Ryde Social Heritage Group research the social history of the citizens of Ryde, Isle of Wight. Documenting their lives, businesses and burial transcriptions.
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Ryde Architecture

At one time the Railway Mission Chapel

Gospel Chapel, Monkton Street, at one time the Railway Mission Chapel

Isle of Wight Observer 26 January 1889

In a talk given by Mr. SEAGRAM (the Secretary of the Mission to Railway Men) said “Their object was the salvation of souls. What would profit if a man gained the whole world and lost his own soul?  On the railways of Great Britain and Ireland no less than 400,000 men were employed, and when they reckoned the wives and families of these men, there would not be far short of a million persons dependant on the railways.  By God’s blessing they had been able to reach these men, and now, in connection with the Mission, there were 300 places of meeting.  In many places there were halls capable of holding 200 people.  Here the railway employés held religious and temperance meetings all to themselves, and in many places, ladies had taken up the work, and were going amongst the men and their wives and leading them to higher things.”  He believed “that fully 90 per cent of these men believed it to be their duty, as Christians, to become total abstainers. Could the travelling public regard such a result as this with indifference?”  He strongly urged “that this mission should be affiliated to the London Mission, so they should be able better to unite in resisting the common enemy—the devil.”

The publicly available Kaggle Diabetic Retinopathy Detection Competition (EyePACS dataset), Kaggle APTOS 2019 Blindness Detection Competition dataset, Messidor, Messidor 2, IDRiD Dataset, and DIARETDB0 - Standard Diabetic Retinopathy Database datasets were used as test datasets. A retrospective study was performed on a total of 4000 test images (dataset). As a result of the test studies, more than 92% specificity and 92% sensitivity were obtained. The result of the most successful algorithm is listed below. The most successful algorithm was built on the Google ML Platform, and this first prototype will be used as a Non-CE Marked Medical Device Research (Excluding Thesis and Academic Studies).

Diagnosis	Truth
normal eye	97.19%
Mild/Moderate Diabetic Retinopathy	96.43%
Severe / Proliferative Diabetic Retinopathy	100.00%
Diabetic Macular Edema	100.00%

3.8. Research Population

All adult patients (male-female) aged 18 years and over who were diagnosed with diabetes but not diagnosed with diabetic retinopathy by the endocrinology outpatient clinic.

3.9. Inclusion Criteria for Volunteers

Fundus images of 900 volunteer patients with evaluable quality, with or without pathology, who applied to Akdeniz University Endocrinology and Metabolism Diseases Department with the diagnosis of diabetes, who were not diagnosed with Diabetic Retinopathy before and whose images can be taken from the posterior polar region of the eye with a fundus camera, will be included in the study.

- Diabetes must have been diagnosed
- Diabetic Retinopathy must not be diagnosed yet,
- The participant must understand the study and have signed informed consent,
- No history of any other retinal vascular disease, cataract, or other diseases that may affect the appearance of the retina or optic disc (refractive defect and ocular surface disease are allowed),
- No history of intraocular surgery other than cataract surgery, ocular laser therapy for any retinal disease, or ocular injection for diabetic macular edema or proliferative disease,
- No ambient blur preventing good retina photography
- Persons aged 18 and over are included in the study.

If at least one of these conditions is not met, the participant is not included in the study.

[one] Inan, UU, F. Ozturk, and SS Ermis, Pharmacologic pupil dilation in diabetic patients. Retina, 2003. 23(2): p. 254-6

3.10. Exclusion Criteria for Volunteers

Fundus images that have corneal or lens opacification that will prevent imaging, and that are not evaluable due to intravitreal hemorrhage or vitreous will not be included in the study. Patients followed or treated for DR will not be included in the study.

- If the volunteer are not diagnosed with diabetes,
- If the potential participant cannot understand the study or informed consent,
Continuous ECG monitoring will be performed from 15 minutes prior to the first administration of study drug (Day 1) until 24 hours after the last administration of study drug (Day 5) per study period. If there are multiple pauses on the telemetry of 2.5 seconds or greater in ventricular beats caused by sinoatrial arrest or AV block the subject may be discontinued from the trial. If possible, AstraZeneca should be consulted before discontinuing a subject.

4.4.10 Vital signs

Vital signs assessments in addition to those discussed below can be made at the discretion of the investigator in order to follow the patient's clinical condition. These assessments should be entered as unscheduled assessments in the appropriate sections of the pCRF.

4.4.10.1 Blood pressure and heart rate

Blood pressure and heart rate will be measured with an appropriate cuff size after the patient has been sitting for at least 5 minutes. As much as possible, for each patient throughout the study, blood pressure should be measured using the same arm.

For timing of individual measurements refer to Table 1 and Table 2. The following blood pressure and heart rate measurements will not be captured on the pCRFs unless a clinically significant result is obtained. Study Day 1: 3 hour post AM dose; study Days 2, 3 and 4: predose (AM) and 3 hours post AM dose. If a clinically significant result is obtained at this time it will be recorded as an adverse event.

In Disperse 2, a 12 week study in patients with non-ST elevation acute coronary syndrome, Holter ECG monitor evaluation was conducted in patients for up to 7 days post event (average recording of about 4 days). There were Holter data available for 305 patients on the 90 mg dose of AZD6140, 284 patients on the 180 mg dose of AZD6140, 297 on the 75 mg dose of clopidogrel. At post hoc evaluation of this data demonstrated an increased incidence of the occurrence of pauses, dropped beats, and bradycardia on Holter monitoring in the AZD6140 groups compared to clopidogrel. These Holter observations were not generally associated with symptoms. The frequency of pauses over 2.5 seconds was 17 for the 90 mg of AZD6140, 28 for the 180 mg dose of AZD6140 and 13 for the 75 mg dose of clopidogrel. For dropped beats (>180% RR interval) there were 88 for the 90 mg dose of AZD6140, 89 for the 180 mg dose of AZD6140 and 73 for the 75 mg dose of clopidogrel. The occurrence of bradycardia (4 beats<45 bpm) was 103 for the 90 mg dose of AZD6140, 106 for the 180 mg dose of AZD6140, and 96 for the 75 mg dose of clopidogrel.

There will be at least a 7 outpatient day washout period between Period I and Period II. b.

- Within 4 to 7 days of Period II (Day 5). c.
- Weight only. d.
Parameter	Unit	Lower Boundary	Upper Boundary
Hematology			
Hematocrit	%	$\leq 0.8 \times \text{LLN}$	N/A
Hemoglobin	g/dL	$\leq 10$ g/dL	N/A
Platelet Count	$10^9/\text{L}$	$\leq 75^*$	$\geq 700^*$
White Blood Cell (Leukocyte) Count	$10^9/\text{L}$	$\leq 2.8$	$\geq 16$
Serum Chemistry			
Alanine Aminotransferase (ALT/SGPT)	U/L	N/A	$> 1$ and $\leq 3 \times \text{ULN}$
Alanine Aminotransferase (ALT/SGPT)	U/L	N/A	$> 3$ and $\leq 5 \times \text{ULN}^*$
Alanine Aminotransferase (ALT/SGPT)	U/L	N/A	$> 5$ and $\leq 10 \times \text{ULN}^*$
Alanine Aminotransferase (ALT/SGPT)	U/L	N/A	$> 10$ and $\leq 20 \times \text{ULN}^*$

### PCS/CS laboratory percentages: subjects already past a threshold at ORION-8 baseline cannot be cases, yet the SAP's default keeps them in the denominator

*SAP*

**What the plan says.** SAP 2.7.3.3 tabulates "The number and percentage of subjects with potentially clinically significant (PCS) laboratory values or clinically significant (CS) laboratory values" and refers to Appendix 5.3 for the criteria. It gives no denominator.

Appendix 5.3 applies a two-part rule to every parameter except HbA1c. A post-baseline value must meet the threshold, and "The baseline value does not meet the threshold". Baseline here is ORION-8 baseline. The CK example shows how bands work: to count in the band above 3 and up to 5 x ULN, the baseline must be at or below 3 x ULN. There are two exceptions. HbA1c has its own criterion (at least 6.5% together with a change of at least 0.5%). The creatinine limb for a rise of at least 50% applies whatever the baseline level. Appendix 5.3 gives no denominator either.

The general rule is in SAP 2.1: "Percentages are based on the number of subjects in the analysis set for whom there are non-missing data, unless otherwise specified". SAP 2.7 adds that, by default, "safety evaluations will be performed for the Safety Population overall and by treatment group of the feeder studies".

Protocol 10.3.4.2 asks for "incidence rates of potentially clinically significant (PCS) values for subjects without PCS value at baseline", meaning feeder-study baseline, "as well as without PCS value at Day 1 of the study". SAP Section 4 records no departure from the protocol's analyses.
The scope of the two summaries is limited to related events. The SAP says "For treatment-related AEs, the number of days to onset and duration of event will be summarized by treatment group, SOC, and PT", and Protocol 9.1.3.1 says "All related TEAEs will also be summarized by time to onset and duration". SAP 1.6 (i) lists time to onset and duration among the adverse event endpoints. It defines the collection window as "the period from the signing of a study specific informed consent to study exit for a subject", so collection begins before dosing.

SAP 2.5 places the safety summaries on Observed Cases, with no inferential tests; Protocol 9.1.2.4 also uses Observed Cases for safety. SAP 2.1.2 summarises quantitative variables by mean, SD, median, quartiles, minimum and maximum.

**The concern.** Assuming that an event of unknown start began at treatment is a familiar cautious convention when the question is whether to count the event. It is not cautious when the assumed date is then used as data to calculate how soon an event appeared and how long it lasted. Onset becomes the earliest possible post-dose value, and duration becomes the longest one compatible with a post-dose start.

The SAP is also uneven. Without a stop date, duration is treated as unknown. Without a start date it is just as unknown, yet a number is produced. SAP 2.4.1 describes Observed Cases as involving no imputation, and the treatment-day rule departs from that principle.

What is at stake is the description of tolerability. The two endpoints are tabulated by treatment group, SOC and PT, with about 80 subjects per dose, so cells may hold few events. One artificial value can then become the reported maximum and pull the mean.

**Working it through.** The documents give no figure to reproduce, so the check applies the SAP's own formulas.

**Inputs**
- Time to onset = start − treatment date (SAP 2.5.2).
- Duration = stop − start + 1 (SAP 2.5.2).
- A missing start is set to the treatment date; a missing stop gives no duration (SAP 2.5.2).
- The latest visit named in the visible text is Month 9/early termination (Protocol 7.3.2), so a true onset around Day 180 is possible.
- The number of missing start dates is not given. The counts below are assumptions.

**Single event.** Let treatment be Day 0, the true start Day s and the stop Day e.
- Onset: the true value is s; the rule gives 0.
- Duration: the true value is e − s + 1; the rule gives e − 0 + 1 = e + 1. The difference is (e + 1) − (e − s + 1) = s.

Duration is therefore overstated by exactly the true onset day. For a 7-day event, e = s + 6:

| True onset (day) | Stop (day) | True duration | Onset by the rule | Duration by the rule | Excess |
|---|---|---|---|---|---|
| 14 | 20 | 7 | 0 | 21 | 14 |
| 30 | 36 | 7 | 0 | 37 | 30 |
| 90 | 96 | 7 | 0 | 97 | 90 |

The Railway Men were also catered for at other premises in Ryde as the article below shows.

Isle of Wight Observer 30 November 1895

Railway Mission – On Tuesday evening the annual meeting and tea of the I.W. Branch of the Railway Mission was held at the Oddfellows’ Hall, Ryde.  Lieutenant Gartside TIPPINGE took the chair, after a very enjoyable tea, and was supported by the Revs. W. H. REDKNAP and E. B. PEARSON and Messrs. G. HUTT, J. DOWN, T. GILES and BAIGENT.  The Chairman in his address, bore testimony to the usefulness of the work done by the mission. The mission had started here a year ago.  Miss GILES, the lady superintendent, in a short address, explained that the Mission was not Sectarian, but simply aimed at catching the Railway men as they came from work.  Mr. HUTT said that that the mission was a grand organisation and likely to prove of great benefit to all those working on railways.

Isle of Wight Observer 28 February 1920

Railway Clerks—A meeting of the Ryde Branch of the Railway Clerks Association, was held at the Mission Hall, Monkton Street, on Saturday evening, when an address was delivered by Mr. W. STOTT, R.C.A., Assistant Secretary and Editor of the “Railway Services Journal.”

A regular Listing under Places of Worship, in the Isle of Wight Observer included, (for example) 21 May 1910 and 25 November 1916 – The Railway Mission Hall, Monkton Street.

Image source: RSHG Archive Roy Brinton Collection